LAKE COUNTY, CA (October 18, 2019) – Beginning in the early morning hours of October 9, a Diablo Wind Event prompted the Pacific Gas and Electric Company, PG&E, to initiate a proactive power shutoff for public safety. This event, known as a “PSPS,” resulted in loss of power for 738,000 customers, spanning 35 Counties. It is estimated greater than 2 million Californians were without power for some portion of this four-day event.
With 44 helicopters deployed to check lines once winds subsided, PG&E reports power was restored for most customers within 48 hours. However, due to Lake County’s remote location, and smaller total population of affected people, some residents waited significantly longer for the lights to come back on.
Tuesday, October 22, at 11am, the Lake County Board of Supervisors will receive public comment on the effects of the PSPS.
“Every populated area of Lake County was affected by this highly unfortunate event,” relates Tina Scott, Chair of the Board of Supervisors. “Many District 4 residents reached out to me, directly, to share their stories and concerns, and I am aware my fellow Supervisors got many similar calls.”
“We all received general notice the power may periodically be shut off, to reduce the probability of wildfire, and the County shared many resources to help residents prepare,” continues Scott. “However, with many individuals and families and our County government facing severe economic hardship, it simply wasn’t possible for every household to have a generator. There were also complications for individuals and groups that could not have been fully anticipated.”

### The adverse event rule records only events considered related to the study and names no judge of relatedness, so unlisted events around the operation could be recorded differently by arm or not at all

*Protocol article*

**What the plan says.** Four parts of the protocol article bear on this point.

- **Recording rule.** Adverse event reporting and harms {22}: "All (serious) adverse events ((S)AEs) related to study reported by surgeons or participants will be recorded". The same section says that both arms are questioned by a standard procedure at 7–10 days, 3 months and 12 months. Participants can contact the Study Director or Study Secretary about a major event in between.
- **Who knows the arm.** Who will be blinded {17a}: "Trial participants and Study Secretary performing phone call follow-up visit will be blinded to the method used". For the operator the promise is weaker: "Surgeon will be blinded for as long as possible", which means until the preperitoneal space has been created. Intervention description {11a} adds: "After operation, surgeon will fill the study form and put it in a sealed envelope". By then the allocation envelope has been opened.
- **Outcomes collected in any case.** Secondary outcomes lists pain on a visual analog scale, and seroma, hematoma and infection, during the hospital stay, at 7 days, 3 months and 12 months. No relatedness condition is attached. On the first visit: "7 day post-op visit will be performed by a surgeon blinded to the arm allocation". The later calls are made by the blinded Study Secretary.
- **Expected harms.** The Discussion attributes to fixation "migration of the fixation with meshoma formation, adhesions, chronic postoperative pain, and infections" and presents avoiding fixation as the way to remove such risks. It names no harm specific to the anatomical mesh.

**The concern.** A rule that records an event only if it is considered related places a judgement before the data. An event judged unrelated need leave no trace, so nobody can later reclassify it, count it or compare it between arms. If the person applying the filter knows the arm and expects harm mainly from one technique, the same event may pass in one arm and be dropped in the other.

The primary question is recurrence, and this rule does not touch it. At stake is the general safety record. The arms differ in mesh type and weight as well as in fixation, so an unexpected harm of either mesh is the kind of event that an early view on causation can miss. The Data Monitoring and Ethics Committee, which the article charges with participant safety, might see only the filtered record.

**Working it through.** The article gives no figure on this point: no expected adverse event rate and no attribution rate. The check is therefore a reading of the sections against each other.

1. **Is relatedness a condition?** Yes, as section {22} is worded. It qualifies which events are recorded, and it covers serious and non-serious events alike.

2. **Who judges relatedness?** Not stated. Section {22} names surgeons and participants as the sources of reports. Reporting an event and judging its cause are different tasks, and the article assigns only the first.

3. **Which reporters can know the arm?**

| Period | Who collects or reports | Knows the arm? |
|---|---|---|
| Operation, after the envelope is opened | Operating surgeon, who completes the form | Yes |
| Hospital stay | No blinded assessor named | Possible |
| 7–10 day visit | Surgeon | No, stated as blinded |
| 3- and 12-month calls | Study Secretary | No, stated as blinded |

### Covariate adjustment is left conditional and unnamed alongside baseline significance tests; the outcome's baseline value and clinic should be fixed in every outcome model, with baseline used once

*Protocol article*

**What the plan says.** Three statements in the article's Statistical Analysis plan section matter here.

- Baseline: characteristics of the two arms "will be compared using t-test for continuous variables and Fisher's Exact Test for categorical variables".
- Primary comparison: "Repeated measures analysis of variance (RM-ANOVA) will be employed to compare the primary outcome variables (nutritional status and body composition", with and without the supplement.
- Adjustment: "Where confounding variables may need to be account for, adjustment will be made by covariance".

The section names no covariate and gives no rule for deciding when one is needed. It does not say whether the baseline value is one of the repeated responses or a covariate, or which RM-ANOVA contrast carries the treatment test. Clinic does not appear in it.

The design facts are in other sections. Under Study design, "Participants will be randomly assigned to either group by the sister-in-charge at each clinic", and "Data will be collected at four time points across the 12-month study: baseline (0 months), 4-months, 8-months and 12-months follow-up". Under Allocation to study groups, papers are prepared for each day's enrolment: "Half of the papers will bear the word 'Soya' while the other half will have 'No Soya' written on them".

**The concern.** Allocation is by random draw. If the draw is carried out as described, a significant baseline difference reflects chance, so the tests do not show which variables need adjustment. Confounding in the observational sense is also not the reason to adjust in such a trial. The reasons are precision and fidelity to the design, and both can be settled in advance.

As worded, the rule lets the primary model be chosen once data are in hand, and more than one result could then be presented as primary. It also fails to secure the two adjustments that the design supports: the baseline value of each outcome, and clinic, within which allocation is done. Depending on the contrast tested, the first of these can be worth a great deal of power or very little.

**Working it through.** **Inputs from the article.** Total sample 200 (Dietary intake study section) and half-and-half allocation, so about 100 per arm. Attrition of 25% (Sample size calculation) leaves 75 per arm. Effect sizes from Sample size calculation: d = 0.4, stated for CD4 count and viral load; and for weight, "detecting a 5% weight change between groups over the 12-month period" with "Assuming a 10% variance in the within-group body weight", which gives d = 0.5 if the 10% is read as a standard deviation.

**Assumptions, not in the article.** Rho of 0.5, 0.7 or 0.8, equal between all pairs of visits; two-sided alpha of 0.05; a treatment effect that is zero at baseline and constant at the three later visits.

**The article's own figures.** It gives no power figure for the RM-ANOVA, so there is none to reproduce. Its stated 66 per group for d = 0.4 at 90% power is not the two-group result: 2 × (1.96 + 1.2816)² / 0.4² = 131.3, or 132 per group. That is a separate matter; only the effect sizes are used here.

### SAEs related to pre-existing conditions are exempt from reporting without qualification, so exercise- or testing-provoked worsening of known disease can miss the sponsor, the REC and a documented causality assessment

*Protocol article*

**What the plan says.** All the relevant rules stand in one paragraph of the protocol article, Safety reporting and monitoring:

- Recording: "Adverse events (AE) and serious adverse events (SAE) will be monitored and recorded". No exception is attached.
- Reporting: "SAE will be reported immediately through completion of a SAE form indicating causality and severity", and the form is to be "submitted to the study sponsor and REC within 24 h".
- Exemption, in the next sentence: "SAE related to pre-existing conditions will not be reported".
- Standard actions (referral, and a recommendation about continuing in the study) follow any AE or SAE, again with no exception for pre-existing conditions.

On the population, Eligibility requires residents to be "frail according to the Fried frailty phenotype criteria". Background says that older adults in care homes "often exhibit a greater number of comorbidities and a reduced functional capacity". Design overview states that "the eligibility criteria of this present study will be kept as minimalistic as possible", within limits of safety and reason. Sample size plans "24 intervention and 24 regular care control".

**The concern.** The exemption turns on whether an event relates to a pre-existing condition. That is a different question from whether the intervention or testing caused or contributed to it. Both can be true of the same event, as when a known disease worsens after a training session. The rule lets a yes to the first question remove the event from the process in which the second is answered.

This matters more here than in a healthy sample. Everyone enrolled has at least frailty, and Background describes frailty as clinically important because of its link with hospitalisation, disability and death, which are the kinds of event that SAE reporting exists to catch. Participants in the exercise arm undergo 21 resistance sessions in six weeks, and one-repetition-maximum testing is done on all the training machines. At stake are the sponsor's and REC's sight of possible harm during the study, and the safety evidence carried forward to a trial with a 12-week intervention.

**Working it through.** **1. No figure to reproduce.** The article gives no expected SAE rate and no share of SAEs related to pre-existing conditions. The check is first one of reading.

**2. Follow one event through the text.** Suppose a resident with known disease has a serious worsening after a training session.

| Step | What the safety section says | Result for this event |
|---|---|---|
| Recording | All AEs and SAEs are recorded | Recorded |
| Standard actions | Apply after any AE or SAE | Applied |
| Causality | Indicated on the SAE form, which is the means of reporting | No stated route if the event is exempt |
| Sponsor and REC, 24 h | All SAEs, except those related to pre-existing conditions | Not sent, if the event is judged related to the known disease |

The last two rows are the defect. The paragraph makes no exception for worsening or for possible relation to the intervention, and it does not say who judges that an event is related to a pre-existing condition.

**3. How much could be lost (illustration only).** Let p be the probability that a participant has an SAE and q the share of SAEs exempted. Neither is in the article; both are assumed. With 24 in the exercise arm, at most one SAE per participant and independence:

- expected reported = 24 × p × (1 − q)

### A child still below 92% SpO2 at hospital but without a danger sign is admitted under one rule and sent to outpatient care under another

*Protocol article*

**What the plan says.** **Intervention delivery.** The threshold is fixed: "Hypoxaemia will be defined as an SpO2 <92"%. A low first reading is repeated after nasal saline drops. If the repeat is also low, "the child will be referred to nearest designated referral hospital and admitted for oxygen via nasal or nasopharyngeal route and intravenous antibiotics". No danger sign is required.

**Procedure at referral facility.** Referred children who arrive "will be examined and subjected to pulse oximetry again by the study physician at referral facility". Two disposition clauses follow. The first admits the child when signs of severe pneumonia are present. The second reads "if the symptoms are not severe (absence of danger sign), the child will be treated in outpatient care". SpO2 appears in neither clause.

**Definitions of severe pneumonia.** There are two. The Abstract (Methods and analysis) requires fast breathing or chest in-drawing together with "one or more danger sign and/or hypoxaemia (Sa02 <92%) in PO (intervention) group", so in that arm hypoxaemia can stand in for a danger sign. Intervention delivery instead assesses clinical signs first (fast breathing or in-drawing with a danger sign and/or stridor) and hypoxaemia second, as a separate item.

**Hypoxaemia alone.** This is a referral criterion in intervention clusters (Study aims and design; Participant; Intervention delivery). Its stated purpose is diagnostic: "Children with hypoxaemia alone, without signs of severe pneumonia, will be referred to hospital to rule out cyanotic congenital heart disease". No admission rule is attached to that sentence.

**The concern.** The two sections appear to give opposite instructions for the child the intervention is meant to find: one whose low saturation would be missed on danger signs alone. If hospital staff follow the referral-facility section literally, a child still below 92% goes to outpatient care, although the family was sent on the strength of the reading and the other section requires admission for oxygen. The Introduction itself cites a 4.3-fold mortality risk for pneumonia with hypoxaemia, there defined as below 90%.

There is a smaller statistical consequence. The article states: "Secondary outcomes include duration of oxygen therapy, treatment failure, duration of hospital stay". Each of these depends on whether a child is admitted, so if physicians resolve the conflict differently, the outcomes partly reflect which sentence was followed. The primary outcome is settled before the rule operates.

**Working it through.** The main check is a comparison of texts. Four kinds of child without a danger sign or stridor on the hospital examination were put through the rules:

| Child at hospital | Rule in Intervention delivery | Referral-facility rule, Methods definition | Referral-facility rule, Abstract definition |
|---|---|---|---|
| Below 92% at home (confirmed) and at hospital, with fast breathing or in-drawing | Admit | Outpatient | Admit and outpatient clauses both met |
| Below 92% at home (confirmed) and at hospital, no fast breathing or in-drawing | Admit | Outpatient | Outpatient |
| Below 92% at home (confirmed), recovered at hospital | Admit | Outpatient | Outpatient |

“If PSPS events are to be a new normal in California, the State and PG&E need to well understand the consequences, and the unique challenges for individuals with medical needs in our rural communities, where some may need to travel a considerable distance just to reach a PG&E Community Resource Center,” states Scott.
The PSPS also affected County operations and finances, at a time of Fiscal Crisis.
“Lake County residents are all too familiar with natural disasters, and we have always worked hard to enable reimbursement of related costs, for residents and the government alike, as facilitated by the Stafford Act and other legislation,” shares County Administrative Officer, Carol J. Huchingson. “Because a PSPS is a planned event, and not categorically a disaster, many hours of staff time and other expenses incurred by the County may never be reimbursed. This is not a norm that is acceptable.”
“We need to hear from you,” emphasizes Scott. “How were you affected by the PSPS? What did it mean for your family, your business? What were the costs? While options may be limited because this is not a qualifying disaster event, I can assure you our Board and County staff will vigorously advocate for Lake County’s needs.”